Mission: The mission of the Virginia School for the Deaf and Blind (VSDB) Foundation is to provide support and promote the growth, progress, and general welfare of VSDB and education of communities served.
Community Need: In 2016, the Virginia Department of Education reported that statewide 1,468 students have a hearing impairment, 649 have a visual impairment, and 21 students are deaf-blind. Inclusive schooling does offer socialization and diversity exposure, but many individuals are unaware of the benefits of specialized education found at a school such as VSDB. Schools for children with sensory impairments offer comprehensive academic, health, and socialization programming and curricula tailored for their specific needs and learning styles.
Primary Activities: The VSDB Foundation provides financial support to create, expand, and maintain educational programming for their students. They fund educational and extracurricular trips for students and staff such as visits to other deaf and blind schools to learn best practices for educating students with sensory impairments. The VSDB Foundation assists VSDB staff in implementing innovative programming, such renovating and furnishing Independent Living Apartments (ILA) which facilitates the development of critical skills for adult life, and provides hands-on learning in a supervised apartment setting.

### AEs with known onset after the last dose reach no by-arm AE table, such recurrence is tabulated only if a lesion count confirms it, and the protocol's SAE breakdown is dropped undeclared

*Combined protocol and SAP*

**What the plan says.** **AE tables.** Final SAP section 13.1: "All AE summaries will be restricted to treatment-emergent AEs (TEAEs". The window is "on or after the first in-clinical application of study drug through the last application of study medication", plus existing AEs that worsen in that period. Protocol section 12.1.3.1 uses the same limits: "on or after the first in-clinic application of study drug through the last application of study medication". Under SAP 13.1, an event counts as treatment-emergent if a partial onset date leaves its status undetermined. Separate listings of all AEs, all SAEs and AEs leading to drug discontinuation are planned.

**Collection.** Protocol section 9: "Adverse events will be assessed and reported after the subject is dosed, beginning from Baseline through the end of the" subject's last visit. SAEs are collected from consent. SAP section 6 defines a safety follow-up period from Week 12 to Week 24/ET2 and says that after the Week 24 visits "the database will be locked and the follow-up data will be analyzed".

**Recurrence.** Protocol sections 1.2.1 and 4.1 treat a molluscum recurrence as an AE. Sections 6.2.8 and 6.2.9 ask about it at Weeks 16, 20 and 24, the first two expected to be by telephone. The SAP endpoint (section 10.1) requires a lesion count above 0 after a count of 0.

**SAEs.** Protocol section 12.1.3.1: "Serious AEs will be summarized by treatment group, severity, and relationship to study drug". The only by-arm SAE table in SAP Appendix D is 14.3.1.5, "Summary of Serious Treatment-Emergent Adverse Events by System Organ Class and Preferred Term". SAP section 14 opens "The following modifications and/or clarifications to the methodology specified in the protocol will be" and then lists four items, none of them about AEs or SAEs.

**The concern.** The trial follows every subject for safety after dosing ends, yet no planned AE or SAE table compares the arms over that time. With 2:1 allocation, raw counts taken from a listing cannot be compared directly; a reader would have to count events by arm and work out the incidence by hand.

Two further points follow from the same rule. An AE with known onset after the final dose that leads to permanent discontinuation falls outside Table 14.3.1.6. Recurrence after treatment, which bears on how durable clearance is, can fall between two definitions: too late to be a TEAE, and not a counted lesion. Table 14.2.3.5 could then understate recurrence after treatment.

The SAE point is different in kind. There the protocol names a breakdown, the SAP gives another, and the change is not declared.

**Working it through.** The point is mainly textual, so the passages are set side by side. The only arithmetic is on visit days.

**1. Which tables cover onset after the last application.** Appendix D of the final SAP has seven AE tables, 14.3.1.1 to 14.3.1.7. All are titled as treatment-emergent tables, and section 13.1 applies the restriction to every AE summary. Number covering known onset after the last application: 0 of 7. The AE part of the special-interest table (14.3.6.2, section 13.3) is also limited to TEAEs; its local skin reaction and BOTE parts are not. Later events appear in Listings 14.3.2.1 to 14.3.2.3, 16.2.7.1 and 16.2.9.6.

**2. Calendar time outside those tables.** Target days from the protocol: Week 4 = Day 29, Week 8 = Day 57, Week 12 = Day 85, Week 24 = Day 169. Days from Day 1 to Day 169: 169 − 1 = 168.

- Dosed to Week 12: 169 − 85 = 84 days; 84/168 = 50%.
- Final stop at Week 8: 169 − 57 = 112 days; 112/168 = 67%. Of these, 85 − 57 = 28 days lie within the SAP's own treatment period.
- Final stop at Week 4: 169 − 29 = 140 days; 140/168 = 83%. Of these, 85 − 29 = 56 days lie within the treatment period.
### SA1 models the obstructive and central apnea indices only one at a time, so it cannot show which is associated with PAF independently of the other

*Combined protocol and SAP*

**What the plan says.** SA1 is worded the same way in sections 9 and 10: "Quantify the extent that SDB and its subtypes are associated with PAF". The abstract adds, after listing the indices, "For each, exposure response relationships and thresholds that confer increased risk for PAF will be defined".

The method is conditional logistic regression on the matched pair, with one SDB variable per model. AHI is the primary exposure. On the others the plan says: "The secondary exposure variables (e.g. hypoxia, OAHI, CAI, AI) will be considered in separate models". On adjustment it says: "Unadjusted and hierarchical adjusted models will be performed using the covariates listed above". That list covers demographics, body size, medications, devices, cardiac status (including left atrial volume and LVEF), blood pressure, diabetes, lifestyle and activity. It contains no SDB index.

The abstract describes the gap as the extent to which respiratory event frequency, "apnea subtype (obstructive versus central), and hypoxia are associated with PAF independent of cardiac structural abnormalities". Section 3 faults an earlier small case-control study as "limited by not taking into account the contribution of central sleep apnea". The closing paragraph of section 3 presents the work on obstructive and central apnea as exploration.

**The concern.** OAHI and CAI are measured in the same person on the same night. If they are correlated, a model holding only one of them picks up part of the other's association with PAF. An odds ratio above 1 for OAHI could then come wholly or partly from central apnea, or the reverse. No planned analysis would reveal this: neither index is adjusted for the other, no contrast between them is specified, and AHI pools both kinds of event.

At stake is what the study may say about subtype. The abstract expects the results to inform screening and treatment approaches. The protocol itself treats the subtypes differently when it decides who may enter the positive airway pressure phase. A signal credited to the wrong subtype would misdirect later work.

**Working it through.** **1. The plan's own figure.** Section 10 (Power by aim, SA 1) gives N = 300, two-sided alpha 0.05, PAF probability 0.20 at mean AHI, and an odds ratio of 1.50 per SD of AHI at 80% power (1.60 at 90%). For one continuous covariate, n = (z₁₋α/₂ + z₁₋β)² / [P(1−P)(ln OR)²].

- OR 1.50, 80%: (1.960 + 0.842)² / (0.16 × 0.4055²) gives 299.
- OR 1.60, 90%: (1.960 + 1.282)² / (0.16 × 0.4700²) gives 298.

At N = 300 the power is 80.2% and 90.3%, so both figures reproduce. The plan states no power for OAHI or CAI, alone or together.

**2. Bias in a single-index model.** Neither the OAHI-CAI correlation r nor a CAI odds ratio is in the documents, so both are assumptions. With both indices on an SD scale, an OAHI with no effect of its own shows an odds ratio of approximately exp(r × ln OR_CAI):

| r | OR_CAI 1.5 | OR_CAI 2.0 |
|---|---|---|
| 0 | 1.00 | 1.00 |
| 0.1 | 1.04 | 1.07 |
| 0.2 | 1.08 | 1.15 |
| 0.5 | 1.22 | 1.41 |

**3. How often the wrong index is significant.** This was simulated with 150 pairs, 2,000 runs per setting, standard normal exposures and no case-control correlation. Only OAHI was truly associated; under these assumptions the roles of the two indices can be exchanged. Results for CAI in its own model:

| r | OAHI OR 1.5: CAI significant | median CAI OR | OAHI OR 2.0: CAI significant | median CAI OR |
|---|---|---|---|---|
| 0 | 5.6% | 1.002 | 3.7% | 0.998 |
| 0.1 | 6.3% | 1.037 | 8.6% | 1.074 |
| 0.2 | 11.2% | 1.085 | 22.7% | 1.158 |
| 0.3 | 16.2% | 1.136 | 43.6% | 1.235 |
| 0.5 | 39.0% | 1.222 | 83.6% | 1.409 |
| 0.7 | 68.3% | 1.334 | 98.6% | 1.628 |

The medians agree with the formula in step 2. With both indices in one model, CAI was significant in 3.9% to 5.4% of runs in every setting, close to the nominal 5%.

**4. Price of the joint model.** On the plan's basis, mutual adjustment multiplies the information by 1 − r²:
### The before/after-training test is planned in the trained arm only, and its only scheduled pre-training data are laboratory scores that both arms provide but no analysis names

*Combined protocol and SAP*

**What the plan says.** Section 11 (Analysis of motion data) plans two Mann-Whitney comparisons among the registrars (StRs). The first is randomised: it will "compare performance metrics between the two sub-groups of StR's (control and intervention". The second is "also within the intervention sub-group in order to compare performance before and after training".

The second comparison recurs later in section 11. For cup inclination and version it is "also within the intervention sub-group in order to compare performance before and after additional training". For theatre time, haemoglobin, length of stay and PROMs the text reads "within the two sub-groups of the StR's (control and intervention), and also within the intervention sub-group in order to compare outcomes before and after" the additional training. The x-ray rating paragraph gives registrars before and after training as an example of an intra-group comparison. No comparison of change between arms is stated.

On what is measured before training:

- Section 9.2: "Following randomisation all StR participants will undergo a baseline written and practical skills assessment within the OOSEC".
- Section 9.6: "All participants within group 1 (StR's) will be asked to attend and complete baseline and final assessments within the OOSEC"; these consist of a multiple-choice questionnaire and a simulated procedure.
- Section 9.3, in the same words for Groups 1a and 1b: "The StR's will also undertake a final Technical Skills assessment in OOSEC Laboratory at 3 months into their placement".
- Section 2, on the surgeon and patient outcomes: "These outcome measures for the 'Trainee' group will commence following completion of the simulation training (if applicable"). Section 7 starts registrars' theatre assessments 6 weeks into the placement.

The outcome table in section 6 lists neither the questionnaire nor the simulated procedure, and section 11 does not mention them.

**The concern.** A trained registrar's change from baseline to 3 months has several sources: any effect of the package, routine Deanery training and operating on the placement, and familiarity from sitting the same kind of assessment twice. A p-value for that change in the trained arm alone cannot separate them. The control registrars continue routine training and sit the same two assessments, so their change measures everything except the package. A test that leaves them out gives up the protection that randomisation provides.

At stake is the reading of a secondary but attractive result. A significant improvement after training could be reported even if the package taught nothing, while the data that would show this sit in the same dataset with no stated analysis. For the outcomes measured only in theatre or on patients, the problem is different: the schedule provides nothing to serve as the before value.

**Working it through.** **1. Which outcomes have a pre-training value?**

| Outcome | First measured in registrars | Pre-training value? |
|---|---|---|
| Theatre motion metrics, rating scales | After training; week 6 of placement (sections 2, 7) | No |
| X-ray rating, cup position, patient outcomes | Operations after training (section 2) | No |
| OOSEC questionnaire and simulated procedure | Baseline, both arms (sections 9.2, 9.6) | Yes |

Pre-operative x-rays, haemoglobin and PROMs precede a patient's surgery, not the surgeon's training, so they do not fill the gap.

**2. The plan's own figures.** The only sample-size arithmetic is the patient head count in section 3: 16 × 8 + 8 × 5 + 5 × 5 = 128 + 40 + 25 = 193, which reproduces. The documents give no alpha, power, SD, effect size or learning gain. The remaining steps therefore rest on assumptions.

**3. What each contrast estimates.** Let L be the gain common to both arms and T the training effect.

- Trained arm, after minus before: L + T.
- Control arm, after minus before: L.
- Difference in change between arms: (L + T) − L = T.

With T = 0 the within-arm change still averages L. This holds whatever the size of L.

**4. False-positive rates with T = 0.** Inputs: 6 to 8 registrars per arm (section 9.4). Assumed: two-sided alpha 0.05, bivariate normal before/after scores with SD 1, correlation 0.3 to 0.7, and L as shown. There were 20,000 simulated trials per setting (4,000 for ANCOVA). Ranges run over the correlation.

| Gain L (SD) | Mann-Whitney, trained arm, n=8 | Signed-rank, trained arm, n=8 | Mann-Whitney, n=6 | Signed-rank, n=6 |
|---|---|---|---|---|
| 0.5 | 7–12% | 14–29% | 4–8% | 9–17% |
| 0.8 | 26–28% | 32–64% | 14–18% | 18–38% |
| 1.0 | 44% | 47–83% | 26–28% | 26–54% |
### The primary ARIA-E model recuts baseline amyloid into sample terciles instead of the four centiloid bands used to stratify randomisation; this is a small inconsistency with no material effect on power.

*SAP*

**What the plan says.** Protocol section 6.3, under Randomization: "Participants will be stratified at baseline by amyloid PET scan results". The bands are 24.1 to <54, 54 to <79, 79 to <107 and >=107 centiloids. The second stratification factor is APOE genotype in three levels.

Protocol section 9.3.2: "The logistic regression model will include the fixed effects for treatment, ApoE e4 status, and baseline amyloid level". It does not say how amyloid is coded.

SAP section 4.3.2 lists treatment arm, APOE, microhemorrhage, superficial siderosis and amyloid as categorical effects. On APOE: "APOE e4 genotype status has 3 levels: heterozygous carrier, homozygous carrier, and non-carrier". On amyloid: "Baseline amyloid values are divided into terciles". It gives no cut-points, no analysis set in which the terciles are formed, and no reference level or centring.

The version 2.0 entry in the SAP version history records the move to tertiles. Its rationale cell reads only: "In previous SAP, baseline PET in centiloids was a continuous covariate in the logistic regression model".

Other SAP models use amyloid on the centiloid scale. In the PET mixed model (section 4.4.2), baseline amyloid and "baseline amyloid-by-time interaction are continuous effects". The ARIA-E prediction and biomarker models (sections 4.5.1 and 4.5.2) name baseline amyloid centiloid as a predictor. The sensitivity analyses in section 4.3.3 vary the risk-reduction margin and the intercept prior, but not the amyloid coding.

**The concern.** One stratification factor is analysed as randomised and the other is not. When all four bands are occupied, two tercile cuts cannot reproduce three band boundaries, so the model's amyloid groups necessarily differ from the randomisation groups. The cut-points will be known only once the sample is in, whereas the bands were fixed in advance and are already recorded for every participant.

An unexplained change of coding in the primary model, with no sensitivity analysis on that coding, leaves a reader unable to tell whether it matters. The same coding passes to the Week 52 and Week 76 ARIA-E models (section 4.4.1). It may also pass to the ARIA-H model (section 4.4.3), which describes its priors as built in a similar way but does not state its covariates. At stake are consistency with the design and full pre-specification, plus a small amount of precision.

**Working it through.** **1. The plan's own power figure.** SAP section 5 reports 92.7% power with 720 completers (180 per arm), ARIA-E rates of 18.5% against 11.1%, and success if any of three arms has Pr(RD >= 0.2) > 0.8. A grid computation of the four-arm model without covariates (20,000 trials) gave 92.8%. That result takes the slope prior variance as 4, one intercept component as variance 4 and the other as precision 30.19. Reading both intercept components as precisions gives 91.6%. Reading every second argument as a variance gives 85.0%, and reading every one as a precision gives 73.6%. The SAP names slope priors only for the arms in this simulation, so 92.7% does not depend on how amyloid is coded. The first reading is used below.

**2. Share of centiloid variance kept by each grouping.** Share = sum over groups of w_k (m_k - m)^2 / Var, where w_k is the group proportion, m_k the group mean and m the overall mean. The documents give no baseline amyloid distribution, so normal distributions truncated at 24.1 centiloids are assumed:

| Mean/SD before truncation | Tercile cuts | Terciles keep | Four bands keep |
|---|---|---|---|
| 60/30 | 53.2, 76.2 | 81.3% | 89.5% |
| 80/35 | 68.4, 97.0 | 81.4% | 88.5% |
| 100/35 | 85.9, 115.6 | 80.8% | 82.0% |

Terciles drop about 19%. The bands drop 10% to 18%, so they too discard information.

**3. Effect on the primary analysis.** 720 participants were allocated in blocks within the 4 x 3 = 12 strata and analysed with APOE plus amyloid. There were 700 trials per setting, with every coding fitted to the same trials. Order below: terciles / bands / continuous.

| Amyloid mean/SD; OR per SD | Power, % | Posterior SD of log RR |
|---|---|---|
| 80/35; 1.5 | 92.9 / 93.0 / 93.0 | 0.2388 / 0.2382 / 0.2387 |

Constituents Served: The VSDB Foundation supports all visually or hearing impaired students enrolled in Pre-K-12 at VSDB. VSDB is operated as an agency of the Commonwealth and collects no tuition or fees from its students. The student body is comprised of 93 students in: pre-school-elementary (21); middle school (20); high school (52). Fifty-three students are deaf/hard of hearing, 25 are blind/vision impaired, and 15 are multi-disabled. Fifty-nine students are residential, returning home each weekend, and 34 are day students. Nineteen (19%) of the students are residents of Staunton, Waynesboro, or Augusta County.
Program Details: In 2012, VSDB implemented the CROPS program which consisted of a part-time director, raised beds, and a greenhouse. In 2013, VSDB partnered with the Allegheny Mountain Institute (AMI) to establish an urban farm on the VSDB campus. In the fall of 2015, the VSDB Foundation agreed to provide funding for a second part-time employee. In 2018, the VSDB Educational Urban Farm transitioned from AMI’s management to VSDB, and the VSDB Foundation has assumed full funding for the project. With the transition, VSDB will align the focus more with educational needs than production.
The overall program goal is to increase student access to local foods, to advance educational opportunities and improve understanding of classroom concepts through agricultural innovation. CROPS staff accomplish this goal through an educational/urban farm, a riparian buffer, a raised bed garden, a small greenhouse/workspace, a sensory garden, and a youth garden business. All aspects of education are incorporated: art, nutrition and physical fitness, math, science, history, and English and students are involved in gardening: selecting seeds, plant propagation, transplanting, weeding, harvesting, and composting. In conjunction with the Friends of the Middle River, students helped create a riparian buffer of native plants along Lewis Creek to filter pollutants and attract wildlife and beneficial insects.
Amount Requested: $3,000
Operating Budget: $194,200